Liverpool set to establish taskforce to get tough on littering

Liverpool City Council is set to revolutionise its approach to tackling litter and related anti-social behaviour.

A report to the Council’s Cabinet next Tuesday, (16 July) is recommending three major changes to help drive up environmental standards across the city.

The hat-trick of recommendations reflects feedback from the Council’s residents’ survey, which highlighted a call for more action against litter and fly-tipping:

•                    Creation of a new environment and anti-social behaviour taskforce  bringing together existing separate teams delivering enforcement activity.

•                    Appoint a new external enforcement provider to support the new taskforce – this company will provide additional capacity to tackle litter, fly tipping and poorly managed household and business waste.

•                    Increase fixed penalty notices to the maximum level permitted under new legislation – for litter, fly tipping and other environmental offences i.e. graffiti (see note below).

The City Council, which scored a 39% satisfaction level for street cleansing and litter against the national benchmark of 61% in 2023, approved a £2.5million plan in February to recruit more environmental enforcement officers over the next 12 months.

The Council’s aim is to tackle the minority of residents whose poor behaviour, such as littering and fly-tipping, blights communities and places avoidable demand on the Council’s waste management services.

The new external contractor will supplement the enforcement task force to increase its effectiveness in working right across the city.

To embed these new changes, the Council will also review its policies to streamline enforcement and it has already established a Joint Tasking and Co-ordinating Group to oversee the issue. 

This group involves officers from Highways, Street Scene, Planning, Licensing & Regulatory Services, Private Sector Housing and City Watch who now meet on a weekly basis to tackle complex enforcement issues.

As well as developing an anti-litter programme with Keep Britian Tidy and community groups, the Council has also installed the largest network of subterranean superbins in the UK to help reduce bin bag related litter in streets that could not take wheelie bins and has placed larger bins in many of the city’s major parks.

Liverpool City Council, which has invested in CCTV to identify and prosecute fly-tippers, currently deals with more than 1,300 fly-tipping incidents a month, of which more than 85 per cent are cleared within five working days.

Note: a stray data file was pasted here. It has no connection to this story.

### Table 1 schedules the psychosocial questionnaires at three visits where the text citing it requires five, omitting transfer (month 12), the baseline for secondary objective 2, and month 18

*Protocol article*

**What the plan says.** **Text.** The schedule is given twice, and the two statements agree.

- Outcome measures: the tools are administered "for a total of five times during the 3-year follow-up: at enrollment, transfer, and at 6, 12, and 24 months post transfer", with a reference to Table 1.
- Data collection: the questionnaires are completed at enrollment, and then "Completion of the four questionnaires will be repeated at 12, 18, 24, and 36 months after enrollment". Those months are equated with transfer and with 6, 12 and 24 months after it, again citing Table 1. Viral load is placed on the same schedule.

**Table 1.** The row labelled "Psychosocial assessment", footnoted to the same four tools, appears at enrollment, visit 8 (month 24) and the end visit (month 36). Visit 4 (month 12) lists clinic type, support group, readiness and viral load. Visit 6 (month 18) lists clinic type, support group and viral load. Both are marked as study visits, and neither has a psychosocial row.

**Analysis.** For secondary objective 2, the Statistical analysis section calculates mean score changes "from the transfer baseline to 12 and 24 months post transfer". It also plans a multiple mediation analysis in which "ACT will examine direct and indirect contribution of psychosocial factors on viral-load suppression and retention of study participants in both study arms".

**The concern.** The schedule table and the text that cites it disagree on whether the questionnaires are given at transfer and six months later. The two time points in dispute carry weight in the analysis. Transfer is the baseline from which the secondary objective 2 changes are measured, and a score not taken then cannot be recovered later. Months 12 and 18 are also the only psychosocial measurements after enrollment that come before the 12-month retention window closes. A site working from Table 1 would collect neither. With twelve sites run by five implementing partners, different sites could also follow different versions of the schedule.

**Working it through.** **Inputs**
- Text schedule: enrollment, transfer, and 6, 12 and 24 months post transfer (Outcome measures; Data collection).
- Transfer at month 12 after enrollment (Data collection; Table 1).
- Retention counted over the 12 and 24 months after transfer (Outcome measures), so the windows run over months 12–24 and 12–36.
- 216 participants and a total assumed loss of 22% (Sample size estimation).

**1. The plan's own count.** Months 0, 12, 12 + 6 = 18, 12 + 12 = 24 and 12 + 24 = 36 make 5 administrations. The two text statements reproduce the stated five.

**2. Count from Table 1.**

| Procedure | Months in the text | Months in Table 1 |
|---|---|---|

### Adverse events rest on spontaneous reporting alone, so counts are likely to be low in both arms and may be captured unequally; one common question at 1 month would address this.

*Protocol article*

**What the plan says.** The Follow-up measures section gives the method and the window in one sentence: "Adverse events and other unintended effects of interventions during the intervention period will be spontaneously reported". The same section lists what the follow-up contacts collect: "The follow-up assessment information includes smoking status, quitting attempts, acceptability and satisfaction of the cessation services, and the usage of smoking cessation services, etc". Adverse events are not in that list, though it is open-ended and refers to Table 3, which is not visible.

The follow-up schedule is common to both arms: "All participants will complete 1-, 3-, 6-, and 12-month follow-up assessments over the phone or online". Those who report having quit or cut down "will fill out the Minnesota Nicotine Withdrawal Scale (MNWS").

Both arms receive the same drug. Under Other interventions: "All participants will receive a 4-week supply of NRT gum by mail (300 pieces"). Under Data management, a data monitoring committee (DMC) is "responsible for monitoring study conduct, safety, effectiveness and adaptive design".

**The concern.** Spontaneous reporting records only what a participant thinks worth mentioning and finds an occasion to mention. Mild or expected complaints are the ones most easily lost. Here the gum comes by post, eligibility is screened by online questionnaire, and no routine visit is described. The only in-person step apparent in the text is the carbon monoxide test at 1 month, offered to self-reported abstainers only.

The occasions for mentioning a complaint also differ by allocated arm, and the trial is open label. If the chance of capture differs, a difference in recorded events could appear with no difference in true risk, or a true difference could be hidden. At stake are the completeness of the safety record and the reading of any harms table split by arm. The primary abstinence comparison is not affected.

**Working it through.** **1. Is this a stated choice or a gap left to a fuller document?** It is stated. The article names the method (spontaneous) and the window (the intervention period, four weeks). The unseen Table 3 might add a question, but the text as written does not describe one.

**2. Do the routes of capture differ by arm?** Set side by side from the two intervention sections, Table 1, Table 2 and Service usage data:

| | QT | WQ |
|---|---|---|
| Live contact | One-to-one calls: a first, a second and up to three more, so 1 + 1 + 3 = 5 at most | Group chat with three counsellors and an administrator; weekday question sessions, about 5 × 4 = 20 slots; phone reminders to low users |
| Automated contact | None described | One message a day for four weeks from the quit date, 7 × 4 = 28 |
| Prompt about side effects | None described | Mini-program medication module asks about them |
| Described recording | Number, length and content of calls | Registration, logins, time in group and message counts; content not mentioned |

Councillor Laura Robertson-Collins, Liverpool City Council’s Cabinet Member for Neighbourhoods, said: 

“This report sets out a comprehensive plan to tackle those who litter and flytip – with a clear message: ‘we’re coming after you’.

“There’s no excuse for this lazy and selfish behaviour. It has such a detrimental impact on our neighbourhoods, everyone’s quality of life and on the public purse.

“We’ve listened to residents and businesses and we’re taking action to create a more streamlined approach to enforcement. 

“This new taskforce will be backed with more officers on the ground, supported by an external company, applying the highest possible fines under current legislation.

“Everyone who loves this city wants to keep Liverpool tidy. But for the minority who choose not to, then their behaviour will not be tolerated.”


From May 2023 to May 2024, Liverpool City Council received:

•                    4,367 requests for street cleansing – 100% are responded to within next scheduled cleanse.

•                    17,000 enquiries requesting the removal of fly-tipping 

•                    3,000 reports of dumped black refuse bags

•                    1,700 items of furniture

•                    539 shopping trollies 

•                    1,200 fridge freezers

Did You Know?

•                    More than 300,000 bins are emptied every week in Liverpool by LSSL.

•                    Just 0.03 per cent of these are reported as a missed collection.

•                    Domestic waste currently accounts for 2% of the city’s carbon emissions (51,751 tonnes CO2 equivalent).

Note: The Environmental Offences Fixed Penalties Regulations 2023 amended the upper limit for the offences of littering, doing graffiti, fly posting, fly-tipping and breaching the household duty of care.

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